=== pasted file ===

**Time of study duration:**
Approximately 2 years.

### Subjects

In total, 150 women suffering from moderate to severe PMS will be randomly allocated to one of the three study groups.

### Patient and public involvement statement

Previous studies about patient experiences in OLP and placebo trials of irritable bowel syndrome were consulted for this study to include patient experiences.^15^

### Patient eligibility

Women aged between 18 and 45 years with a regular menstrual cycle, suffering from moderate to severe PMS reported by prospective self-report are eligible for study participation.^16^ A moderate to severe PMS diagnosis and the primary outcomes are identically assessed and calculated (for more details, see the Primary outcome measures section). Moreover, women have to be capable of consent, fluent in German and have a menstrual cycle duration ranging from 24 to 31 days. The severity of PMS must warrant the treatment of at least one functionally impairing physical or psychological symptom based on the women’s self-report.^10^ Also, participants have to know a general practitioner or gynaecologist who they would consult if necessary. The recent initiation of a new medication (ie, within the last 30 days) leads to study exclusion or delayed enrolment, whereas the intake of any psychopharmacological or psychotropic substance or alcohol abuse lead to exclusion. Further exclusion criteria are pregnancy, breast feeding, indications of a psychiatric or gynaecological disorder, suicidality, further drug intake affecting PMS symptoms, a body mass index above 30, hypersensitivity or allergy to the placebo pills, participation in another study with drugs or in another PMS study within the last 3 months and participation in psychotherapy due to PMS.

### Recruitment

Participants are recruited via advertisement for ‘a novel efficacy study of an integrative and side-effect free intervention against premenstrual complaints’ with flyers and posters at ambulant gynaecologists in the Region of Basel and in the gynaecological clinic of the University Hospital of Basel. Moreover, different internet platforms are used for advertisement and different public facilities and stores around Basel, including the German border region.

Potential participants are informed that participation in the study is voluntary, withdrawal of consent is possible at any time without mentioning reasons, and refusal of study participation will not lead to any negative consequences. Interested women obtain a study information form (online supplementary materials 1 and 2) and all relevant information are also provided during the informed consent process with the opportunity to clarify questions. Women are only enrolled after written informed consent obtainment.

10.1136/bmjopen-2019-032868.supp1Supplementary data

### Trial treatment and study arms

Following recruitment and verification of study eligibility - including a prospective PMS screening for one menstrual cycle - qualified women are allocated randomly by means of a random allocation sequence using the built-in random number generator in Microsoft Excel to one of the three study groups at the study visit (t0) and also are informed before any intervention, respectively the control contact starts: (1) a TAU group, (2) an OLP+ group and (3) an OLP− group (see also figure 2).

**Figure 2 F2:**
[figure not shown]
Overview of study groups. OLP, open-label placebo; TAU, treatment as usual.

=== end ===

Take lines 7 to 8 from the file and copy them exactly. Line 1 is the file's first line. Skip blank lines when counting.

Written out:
### Patient eligibility

Women aged between 18 and 45 years with a regular menstrual cycle, suffering from moderate to severe PMS reported by prospective self-report are eligible for study participation.^16^ A moderate to severe PMS diagnosis and the primary outcomes are identically assessed and calculated (for more details, see the Primary outcome measures section). Moreover, women have to be capable of consent, fluent in German and have a menstrual cycle duration ranging from 24 to 31 days. The severity of PMS must warrant the treatment of at least one functionally impairing physical or psychological symptom based on the women’s self-report.^10^ Also, participants have to know a general practitioner or gynaecologist who they would consult if necessary. The recent initiation of a new medication (ie, within the last 30 days) leads to study exclusion or delayed enrolment, whereas the intake of any psychopharmacological or psychotropic substance or alcohol abuse lead to exclusion. Further exclusion criteria are pregnancy, breast feeding, indications of a psychiatric or gynaecological disorder, suicidality, further drug intake affecting PMS symptoms, a body mass index above 30, hypersensitivity or allergy to the placebo pills, participation in another study with drugs or in another PMS study within the last 3 months and participation in psychotherapy due to PMS.